Normal returned by raycast node not always what you'd expect

When you trace a ray exactly to a vertex or edge. The normal returned is the normal of one of the bordering faces, which one seems more or less random. While is is not really a bug, it does sometimes lead to unexpected results.


I have a blend file generating above picture to play with, but I first need to upload it somewhere because you can’t attach .blend files here.

If you move the empty up or down, the normal flips randomly between the normal of the top face and the bottom face.

Turning on smooth shading on the mesh sadly does not help. I had hoped this would cause the normals to be interpolated, but apparently the raycast node always returns the true normal.

I was wondering how hard it would be to return interpolated normals here. I’ve been stepping through the code a bit and I do see some places where I might do something, though I don’t really understand the code yet.

Would this be an interesting thing to research, or is the general feeling here that this is expected behaviour for the raycast node?

Yeah, that’s not the problem ;-).

The problem exists only if you trace exactly at the edge.

edit: but in your case it does seem to do interpolation… hm
need to check

I did try to put normal as input to the attribute, and that didn’t work. But maybe the capture makes it work…

edit2: I can’t seem to make it work. Can you show the part of your nodes tree on the right? I don’t really understand what you do there with all those capture/transfer nodes.

Imho it would be nice if just a straightforward raycast node without trickery would (also?) return the interpolated/smooth normal instead of the true normal.

A combination of set-smooth + capture attribute on points and then use that attribute on the raycast yields the correct smoothed normal.

I’d still like it to be a bit more explicit which ‘normal’ in geonodes you get from various sources. The one on faces? face-corners? Vertices? It’s rather a shot in the dark sometimes.

In this case it’s even worse, the normal probably comes from the triangle that the ray hit. We don’t really expose those triangles anywhere in geometry nodes, since they’re derived data. I think this is an ugly part of our design, but I’m not sure how to solve it.

I’d still like it to be a bit more explicit which ‘normal’ in geonodes you get from various sources

I guess with so many options for normals it should perhaps be treated like the optional “Attribute” input, where you get out the value of the field at the hitpoint. Like “Normal” input/output in some shader nodes where it defaults to a standard normal but can be overridden.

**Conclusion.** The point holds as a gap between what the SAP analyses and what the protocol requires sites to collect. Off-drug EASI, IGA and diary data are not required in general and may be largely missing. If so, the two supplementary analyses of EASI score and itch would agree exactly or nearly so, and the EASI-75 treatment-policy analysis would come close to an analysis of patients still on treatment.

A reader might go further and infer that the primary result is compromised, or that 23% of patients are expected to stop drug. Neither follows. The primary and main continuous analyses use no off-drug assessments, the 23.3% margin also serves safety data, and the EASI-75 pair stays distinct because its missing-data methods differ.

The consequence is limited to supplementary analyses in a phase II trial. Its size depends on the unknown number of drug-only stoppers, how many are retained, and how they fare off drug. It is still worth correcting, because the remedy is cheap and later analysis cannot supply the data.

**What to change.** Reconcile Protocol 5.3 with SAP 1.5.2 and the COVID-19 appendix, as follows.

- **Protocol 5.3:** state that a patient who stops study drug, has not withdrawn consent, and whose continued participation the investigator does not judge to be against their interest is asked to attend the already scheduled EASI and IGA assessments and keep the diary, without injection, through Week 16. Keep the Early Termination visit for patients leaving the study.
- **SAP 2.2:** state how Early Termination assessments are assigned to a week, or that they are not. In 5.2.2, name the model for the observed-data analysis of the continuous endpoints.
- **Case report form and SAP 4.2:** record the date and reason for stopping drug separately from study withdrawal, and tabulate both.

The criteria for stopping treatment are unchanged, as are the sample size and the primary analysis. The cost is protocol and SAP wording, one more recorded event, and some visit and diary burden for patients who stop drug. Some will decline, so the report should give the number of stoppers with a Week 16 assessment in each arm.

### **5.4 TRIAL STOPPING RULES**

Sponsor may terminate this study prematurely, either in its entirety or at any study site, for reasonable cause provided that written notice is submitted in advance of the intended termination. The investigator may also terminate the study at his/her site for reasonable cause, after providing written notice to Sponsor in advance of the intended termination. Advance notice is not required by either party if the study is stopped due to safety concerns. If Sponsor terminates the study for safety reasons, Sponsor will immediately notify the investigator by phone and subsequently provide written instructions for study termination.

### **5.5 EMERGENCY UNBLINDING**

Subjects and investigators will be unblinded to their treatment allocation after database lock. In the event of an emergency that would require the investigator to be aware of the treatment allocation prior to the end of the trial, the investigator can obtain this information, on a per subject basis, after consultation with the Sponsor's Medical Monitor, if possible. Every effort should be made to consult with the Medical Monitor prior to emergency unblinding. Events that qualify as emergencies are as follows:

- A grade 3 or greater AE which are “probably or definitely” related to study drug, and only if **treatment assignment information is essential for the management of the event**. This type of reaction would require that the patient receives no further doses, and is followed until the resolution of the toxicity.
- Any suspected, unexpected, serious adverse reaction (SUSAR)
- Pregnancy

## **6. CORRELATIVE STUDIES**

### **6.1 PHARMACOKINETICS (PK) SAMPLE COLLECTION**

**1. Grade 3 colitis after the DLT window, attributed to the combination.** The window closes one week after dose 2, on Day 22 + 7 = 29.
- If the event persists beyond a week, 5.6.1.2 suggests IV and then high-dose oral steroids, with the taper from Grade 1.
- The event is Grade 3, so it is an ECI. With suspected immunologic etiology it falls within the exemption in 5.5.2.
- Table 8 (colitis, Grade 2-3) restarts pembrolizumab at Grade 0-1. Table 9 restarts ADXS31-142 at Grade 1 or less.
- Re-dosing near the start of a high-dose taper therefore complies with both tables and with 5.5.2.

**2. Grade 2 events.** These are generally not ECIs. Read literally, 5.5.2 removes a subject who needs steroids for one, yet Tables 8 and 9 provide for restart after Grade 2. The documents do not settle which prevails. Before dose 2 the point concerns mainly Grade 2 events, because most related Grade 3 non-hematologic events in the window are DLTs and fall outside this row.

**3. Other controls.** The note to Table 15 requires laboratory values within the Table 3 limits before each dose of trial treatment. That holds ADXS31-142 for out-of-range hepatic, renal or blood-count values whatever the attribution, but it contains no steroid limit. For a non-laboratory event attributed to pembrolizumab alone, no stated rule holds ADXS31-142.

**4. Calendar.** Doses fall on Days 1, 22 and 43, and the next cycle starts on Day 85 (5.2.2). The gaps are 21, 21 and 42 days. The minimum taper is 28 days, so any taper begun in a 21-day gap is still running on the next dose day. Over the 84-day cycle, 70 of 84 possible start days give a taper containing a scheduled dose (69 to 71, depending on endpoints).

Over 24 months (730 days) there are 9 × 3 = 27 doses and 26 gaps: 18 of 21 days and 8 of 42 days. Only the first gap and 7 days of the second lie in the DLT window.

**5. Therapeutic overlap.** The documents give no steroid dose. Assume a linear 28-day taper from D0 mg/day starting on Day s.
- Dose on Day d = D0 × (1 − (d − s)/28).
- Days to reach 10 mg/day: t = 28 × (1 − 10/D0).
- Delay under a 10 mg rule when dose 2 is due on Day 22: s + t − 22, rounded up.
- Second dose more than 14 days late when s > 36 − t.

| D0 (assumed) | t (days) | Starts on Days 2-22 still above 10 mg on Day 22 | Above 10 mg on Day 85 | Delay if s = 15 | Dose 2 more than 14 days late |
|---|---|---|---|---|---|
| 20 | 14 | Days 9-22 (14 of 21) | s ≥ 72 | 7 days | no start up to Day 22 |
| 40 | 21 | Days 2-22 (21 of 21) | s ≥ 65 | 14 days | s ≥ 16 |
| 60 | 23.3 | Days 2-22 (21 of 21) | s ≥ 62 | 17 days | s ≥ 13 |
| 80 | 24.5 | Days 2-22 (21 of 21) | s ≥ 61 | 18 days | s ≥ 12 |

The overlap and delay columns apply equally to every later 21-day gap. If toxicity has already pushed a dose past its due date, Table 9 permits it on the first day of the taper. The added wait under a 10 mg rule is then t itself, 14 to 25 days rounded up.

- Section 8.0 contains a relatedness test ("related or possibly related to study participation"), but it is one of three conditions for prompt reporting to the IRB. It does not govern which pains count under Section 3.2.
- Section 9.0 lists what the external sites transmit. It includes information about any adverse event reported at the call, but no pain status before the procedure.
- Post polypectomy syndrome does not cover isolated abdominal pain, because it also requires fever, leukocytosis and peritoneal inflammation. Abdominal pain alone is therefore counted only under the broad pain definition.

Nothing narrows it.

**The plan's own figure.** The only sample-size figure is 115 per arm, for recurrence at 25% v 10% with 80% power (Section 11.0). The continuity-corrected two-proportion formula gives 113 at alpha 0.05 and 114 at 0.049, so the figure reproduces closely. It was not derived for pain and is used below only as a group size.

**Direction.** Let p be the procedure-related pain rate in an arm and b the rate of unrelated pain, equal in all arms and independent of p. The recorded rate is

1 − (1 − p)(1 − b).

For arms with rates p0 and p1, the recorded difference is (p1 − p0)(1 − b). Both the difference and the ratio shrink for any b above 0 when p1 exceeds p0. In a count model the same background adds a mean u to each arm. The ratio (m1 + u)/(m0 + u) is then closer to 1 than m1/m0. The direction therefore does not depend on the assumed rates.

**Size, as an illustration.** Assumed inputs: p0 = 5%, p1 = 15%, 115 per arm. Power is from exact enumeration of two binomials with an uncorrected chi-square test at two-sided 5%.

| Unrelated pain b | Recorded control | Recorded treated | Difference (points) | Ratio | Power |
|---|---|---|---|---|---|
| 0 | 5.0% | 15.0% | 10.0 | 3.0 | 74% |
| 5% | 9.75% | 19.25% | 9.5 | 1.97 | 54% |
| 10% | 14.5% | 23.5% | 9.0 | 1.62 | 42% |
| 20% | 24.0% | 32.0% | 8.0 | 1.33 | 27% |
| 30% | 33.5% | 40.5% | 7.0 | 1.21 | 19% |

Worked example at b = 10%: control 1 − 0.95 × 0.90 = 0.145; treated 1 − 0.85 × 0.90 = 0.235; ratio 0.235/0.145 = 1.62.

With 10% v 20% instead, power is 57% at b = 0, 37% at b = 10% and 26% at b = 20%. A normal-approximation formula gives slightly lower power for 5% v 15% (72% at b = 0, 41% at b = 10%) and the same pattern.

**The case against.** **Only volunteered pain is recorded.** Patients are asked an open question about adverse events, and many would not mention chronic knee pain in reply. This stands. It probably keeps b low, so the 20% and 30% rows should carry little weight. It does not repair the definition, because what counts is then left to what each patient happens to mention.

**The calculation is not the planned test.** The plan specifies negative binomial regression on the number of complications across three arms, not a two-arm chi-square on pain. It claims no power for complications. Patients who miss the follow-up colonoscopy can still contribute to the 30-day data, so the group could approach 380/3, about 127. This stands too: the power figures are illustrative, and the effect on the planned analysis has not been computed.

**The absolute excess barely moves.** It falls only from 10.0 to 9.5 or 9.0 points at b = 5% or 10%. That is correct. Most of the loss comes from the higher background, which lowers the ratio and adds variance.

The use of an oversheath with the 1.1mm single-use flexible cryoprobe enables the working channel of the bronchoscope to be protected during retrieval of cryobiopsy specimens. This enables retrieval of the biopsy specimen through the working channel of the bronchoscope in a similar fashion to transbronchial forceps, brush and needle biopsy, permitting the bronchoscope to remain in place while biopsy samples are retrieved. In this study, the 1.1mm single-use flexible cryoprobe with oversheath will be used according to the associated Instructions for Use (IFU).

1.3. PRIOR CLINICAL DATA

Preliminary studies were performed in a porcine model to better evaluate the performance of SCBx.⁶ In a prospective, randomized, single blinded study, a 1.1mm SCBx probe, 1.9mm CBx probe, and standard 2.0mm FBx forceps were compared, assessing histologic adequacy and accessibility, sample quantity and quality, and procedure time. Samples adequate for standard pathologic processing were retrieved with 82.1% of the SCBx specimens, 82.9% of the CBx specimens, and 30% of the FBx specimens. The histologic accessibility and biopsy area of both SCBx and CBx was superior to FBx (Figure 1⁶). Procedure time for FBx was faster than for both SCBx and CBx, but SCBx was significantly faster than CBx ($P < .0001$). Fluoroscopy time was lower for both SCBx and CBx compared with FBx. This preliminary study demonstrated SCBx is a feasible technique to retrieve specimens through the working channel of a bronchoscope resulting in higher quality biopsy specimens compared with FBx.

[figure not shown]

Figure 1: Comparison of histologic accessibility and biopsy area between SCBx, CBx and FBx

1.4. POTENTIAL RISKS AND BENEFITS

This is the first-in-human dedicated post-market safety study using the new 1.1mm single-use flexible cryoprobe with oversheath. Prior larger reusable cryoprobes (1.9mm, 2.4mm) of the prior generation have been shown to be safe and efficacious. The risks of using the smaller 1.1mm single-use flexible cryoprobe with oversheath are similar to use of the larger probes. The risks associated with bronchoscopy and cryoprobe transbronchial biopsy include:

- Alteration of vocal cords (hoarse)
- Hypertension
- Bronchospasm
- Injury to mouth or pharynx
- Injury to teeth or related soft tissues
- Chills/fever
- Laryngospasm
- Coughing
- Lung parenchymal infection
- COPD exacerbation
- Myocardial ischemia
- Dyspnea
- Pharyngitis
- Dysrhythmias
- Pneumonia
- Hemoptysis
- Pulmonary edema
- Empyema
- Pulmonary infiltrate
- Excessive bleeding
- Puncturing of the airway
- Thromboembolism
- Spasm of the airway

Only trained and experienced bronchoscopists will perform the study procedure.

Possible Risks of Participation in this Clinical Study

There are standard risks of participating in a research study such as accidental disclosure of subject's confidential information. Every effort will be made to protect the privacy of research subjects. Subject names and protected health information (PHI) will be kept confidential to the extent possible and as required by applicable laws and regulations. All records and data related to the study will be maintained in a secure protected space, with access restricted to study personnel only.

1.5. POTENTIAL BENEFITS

There was some discussion when i first made the raycase node about how to allow an arbitrary set of attributes be interpolated simultaneously, but no actual implementation exists yet. Currently you have to use multiple raycast nodes if you want to interpolate multiple attributes, which is suboptimal.

It’s optimal. You have no overhead with this node

Maybe i’m missing something here? The raycast node has been adapted to fields since my original version, but afaict it still does all the raycasts twice if you have 2 raycast nodes.

If you need 2 different attributes from the raycasted mesh you need 2 raycast nodes because they only support one attribute at a time, even though the interpolator could be applied to as many times as needed after finding the intersection. You can also use the hit position with Transfer Attribute, that’s a smaller node but still builds the entire target mesh BVH, so doesn’t improve performance.

Wrap your mesh in UV, get it and use Transfer By Nearest(UV, RayCastAttrOutUV) and you can do as many as you like
Or, if you don’t need interpolation, get index

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I don’t want to derail this thread any further. What you suggest requires a) a UV map which may not be easy if the mesh is procedural and b) does a transfer which also builds a BVH tree, so does add comparable overhead.

In terms of overhead, this is nearly identical if there were multiple attribute sockets unimplemented
Building a UV only requires space. If precision is not important, Position is the analog.
At the moment, there is not even a design to work with multiple attributes synchronously, so you can think about it